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Q: What can I do to help ensure the Federal Communications Commission (FCC) sets appropriate relay service rules that fulfill the Americans with Disabilities Act (ADA) mandate?
A: Consumers must learn the issues. (VRSCA helps inform consumers.) Consumers can join VRSCA to contact the FCC and/or contact the FCC on their own. To learn more, visit www.vrsca.org
Q: What is the Notice of Inquiry (NOI)?
A: The NOI about relay services is a document issued recently by the FCC that focuses on accounting issues, outreach and marketing, research and development costs, compensation to VRS providers, functional equivalence of VRS equipment, and economic issues related to the structure of the VRS market. You can learn more about the NOI by visiting http://hraunfoss.fcc.gov/edocs_public/attachmatch/FCC-10-111A1.pdf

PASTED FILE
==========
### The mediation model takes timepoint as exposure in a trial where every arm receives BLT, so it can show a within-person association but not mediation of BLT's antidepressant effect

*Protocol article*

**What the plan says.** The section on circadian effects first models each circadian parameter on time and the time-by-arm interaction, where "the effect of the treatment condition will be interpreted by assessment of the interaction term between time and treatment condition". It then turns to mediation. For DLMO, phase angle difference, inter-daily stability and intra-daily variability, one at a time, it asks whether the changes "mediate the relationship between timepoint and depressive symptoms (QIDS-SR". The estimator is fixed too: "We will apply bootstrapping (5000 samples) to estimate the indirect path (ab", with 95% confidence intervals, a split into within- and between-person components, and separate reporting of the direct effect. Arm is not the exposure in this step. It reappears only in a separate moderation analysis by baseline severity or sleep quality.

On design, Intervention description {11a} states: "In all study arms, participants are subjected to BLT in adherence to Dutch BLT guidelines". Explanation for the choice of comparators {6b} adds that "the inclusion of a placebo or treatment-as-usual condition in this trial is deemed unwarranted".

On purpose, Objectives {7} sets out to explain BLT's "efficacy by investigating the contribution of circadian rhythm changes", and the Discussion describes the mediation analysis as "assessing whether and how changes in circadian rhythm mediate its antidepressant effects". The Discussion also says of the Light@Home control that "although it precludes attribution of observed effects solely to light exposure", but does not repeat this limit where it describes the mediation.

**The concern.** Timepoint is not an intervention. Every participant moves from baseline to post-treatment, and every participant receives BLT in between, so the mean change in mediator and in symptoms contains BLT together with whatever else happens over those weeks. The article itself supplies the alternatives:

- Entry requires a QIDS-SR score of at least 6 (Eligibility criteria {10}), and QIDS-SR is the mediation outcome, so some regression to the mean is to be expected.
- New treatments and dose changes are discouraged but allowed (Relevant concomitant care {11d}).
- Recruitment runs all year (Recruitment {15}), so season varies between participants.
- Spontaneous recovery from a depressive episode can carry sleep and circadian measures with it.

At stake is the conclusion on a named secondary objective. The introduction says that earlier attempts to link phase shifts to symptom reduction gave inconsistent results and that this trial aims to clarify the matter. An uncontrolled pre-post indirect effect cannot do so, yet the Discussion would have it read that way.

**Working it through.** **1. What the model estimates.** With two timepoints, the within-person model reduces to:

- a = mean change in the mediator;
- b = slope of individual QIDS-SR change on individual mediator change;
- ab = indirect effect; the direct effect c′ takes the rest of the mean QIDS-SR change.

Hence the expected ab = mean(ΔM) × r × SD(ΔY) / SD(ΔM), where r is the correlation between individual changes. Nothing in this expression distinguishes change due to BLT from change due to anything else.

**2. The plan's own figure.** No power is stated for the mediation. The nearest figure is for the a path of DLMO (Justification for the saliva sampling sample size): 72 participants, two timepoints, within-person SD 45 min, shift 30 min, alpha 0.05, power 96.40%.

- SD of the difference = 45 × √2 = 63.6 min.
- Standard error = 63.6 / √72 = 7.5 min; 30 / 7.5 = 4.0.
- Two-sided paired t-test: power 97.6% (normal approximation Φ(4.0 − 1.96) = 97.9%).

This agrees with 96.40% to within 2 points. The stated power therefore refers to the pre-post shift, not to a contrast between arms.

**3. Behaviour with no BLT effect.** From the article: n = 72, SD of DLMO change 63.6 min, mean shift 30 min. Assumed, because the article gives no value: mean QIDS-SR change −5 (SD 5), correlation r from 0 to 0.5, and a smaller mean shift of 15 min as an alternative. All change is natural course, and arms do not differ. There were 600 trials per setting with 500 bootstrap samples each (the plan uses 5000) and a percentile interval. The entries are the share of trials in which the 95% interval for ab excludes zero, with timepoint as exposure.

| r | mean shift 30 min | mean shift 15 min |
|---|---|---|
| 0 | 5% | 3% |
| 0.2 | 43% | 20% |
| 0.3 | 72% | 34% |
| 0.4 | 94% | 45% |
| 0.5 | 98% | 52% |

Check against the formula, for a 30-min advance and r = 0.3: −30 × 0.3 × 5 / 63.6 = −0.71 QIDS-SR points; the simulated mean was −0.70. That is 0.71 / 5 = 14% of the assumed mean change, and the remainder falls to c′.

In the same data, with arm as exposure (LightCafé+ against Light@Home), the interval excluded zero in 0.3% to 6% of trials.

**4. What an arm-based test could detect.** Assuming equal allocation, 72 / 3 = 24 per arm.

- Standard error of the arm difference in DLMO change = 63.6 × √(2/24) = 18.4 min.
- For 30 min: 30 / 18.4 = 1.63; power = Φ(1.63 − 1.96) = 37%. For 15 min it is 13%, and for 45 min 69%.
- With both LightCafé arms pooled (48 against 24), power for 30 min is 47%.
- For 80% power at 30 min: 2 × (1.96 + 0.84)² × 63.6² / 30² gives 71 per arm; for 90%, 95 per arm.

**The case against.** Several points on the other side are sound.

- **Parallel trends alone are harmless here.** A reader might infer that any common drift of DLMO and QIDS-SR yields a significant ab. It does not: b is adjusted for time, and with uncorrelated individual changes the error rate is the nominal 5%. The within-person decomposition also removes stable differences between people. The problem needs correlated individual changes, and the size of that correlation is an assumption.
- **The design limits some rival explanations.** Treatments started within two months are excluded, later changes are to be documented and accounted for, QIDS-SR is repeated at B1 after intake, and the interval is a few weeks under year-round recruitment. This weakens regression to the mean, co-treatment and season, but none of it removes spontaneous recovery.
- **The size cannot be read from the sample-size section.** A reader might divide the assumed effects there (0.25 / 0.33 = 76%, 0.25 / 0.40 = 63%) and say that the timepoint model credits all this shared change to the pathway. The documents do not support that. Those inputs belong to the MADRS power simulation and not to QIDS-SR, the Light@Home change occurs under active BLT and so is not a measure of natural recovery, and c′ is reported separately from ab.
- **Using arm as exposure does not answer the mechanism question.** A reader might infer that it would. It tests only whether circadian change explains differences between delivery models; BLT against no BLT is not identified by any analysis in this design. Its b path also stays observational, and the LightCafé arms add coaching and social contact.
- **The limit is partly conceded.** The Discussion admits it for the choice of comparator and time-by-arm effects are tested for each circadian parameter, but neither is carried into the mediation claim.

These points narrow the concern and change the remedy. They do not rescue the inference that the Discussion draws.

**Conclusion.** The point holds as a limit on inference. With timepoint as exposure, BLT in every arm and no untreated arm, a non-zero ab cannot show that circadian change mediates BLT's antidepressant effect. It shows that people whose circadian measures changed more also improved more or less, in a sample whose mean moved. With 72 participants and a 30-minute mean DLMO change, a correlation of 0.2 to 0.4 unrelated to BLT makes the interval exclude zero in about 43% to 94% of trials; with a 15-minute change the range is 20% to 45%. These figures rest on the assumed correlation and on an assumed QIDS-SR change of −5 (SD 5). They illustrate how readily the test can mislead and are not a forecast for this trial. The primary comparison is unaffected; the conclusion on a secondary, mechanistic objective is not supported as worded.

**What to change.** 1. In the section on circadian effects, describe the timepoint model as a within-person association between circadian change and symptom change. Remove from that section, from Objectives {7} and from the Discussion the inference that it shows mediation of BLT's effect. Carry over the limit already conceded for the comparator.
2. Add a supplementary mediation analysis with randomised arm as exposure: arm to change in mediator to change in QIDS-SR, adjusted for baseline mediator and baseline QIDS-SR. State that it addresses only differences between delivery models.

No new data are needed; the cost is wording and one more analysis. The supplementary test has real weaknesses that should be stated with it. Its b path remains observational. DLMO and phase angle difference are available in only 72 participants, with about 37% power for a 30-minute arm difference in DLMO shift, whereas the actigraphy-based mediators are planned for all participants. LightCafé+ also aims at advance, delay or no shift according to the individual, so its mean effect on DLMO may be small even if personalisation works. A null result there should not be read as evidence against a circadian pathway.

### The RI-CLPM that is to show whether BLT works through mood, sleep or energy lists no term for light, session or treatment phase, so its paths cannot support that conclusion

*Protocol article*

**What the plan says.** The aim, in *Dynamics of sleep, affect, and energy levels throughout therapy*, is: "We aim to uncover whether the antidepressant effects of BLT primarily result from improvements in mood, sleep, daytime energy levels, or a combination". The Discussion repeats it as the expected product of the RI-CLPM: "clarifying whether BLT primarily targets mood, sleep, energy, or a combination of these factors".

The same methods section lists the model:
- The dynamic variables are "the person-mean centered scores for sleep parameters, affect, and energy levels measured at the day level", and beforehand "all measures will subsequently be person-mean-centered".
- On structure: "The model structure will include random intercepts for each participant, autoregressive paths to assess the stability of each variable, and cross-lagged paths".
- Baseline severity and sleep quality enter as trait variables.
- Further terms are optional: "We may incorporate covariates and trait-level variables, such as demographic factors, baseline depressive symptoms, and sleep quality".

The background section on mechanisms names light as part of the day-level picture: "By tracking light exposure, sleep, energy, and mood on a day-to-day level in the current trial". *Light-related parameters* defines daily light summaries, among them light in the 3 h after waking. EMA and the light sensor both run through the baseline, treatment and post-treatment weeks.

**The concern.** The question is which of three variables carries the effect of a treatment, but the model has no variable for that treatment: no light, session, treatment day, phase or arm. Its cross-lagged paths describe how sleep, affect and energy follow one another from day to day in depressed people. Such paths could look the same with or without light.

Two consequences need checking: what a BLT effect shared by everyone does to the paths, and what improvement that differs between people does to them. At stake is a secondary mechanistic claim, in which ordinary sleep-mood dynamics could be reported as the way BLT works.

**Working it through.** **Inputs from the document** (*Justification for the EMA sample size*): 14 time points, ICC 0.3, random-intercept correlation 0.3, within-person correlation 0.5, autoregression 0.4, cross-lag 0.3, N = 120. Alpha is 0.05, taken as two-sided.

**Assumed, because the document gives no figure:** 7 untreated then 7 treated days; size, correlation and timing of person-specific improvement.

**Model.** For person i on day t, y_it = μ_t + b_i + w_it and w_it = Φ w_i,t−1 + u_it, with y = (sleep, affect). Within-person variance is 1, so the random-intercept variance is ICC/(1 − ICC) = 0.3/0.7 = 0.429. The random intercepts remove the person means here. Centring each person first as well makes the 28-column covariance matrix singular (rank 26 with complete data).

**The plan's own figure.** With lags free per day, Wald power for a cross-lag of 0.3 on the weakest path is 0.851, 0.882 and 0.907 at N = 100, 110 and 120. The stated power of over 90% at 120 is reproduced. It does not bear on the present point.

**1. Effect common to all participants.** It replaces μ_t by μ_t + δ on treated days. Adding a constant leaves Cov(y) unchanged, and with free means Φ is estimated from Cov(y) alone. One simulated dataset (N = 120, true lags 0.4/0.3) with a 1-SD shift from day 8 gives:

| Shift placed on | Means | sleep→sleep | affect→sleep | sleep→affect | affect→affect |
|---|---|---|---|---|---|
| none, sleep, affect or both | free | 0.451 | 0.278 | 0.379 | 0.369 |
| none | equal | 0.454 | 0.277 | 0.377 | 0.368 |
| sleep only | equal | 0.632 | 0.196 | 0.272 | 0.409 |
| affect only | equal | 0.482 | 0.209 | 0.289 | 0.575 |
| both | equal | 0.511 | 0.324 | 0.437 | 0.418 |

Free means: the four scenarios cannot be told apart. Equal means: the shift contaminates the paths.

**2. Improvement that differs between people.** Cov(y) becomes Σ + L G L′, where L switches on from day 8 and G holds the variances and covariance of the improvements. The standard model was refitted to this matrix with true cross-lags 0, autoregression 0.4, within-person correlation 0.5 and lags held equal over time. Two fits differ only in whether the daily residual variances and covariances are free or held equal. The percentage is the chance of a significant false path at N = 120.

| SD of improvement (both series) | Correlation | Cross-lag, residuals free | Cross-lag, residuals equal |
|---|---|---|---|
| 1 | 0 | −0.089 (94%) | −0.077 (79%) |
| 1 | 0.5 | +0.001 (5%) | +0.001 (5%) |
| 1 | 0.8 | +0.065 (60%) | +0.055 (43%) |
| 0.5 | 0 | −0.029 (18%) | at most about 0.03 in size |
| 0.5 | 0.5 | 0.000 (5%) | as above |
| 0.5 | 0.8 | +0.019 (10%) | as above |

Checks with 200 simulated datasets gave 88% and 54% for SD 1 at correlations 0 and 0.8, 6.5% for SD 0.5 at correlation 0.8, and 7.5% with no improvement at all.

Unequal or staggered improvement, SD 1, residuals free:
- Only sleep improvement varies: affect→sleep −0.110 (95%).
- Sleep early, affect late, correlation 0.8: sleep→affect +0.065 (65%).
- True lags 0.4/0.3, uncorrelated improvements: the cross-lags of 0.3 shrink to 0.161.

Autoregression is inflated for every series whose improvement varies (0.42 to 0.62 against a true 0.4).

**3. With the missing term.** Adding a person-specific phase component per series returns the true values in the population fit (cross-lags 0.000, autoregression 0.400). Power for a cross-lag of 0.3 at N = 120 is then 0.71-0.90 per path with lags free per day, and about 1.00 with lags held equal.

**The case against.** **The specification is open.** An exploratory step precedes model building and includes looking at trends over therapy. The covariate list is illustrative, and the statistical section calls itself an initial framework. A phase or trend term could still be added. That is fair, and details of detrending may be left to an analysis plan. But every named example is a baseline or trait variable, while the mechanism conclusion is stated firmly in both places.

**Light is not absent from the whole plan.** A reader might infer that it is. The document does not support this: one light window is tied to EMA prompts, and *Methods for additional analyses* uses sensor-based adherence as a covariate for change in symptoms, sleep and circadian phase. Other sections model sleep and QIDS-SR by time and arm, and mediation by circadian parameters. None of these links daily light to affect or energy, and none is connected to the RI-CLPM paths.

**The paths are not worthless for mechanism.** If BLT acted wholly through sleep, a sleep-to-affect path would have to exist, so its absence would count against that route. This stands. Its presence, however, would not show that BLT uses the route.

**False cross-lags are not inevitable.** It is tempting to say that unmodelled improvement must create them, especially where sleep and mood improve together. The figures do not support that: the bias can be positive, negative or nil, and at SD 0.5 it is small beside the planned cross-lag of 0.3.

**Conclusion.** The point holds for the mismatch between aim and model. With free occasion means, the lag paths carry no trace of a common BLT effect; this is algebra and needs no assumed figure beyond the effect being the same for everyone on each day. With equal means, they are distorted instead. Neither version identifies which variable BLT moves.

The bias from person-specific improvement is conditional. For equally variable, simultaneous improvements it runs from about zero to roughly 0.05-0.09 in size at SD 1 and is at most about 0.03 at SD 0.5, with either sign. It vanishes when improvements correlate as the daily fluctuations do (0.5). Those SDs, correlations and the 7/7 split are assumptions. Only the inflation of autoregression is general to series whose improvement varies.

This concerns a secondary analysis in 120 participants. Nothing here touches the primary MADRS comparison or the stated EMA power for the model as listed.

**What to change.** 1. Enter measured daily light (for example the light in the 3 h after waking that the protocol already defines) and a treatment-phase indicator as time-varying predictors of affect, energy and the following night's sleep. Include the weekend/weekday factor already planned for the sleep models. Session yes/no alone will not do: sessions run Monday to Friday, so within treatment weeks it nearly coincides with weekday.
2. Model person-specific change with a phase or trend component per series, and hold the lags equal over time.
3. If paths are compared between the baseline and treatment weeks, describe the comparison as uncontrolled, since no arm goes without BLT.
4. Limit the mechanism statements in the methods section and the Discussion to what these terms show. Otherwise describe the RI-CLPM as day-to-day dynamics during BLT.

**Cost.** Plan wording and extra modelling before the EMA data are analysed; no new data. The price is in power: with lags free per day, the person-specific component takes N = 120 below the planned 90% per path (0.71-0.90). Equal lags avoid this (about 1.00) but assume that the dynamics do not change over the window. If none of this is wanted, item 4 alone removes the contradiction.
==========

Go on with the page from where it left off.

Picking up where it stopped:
Q: The FCC is collecting feedback on the Notice of Inquiry (NOI) on relay services. What comes next?
A: The FCC will create a Notice of Proposed Rule Making (NPRM), which is expected to be issued in coming months. The FCC will solicit and then consider consumers’ feedback on the NPRM to make new rules regarding VRS. Share your opinion with the FCC after the NPRM is published and before the final rulemaking.
Q: What are the most critical current issues regarding relay today?
A: VRSCA maintains:
Q: What is the difference between my current phone number and a local 10-digit number?